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Oxford Companion to Sugar and Sweets

Oxford Companion to Sugar and Sweets

By Darra Goldstein

Published 2015

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confection denotes any type of sweetmeat, especially candy and sugary items. By extension, “confectionery” has become a collective noun for these goods, and a “confectioner” is one who makes them, especially for commercial sale. Sugar plays a prominent role in all confections, but chocolate and flour also have important functions.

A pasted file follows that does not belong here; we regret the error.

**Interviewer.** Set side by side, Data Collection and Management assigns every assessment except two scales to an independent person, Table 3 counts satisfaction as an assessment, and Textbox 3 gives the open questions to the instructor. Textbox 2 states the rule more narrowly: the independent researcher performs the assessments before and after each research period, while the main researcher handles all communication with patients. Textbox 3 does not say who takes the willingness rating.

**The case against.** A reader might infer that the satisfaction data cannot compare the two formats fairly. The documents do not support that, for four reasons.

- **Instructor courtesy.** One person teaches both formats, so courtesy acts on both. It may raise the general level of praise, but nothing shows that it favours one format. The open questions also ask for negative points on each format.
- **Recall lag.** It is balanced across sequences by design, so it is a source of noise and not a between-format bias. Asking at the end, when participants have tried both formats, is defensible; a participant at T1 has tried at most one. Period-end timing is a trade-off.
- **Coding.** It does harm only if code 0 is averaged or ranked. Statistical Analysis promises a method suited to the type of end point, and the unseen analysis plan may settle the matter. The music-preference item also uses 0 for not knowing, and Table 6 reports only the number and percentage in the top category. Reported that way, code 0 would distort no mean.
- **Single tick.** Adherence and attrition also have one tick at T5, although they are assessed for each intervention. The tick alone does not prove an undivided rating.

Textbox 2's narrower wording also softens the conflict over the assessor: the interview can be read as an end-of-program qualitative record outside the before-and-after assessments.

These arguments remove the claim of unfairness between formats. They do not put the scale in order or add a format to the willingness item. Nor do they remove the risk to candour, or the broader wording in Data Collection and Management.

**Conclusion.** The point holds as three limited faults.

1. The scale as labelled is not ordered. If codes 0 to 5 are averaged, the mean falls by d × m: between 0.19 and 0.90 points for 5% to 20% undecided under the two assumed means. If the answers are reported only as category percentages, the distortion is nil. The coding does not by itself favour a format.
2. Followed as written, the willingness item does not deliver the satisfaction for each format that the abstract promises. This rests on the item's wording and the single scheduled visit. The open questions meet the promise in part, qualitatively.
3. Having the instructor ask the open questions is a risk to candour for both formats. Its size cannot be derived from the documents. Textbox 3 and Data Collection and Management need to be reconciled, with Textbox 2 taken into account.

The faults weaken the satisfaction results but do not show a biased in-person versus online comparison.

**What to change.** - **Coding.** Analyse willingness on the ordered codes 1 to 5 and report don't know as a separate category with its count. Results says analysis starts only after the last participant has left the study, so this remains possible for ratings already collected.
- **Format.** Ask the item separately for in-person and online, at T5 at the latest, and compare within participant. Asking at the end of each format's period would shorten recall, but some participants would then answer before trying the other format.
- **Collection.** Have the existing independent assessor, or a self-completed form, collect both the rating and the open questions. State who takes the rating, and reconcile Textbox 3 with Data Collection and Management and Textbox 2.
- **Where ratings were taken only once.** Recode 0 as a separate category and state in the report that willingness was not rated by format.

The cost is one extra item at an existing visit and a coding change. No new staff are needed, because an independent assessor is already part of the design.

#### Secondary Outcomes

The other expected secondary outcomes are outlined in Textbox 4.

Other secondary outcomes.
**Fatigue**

The word “confection” derives from the Latin conficiere, meaning “to make up.” Closely related words are found in several European languages. In Italian, confettiere is one who makes sweets, and confetti is a general term for the product. This latter term is related to the English word “comfit” for items made by panning. See comfit; confetti; and panning. Conficiere transformed into confiseur and confiserie in French, and confiteria in Spanish. (Confusingly, in French, un confection is made up of cloth, such as a dress for a special occasion, as is una confección in Spanish.) The German word Konditor, and various similar words in European languages, come from a different Latin term, conditus, meaning to have “stored” or “preserved” something.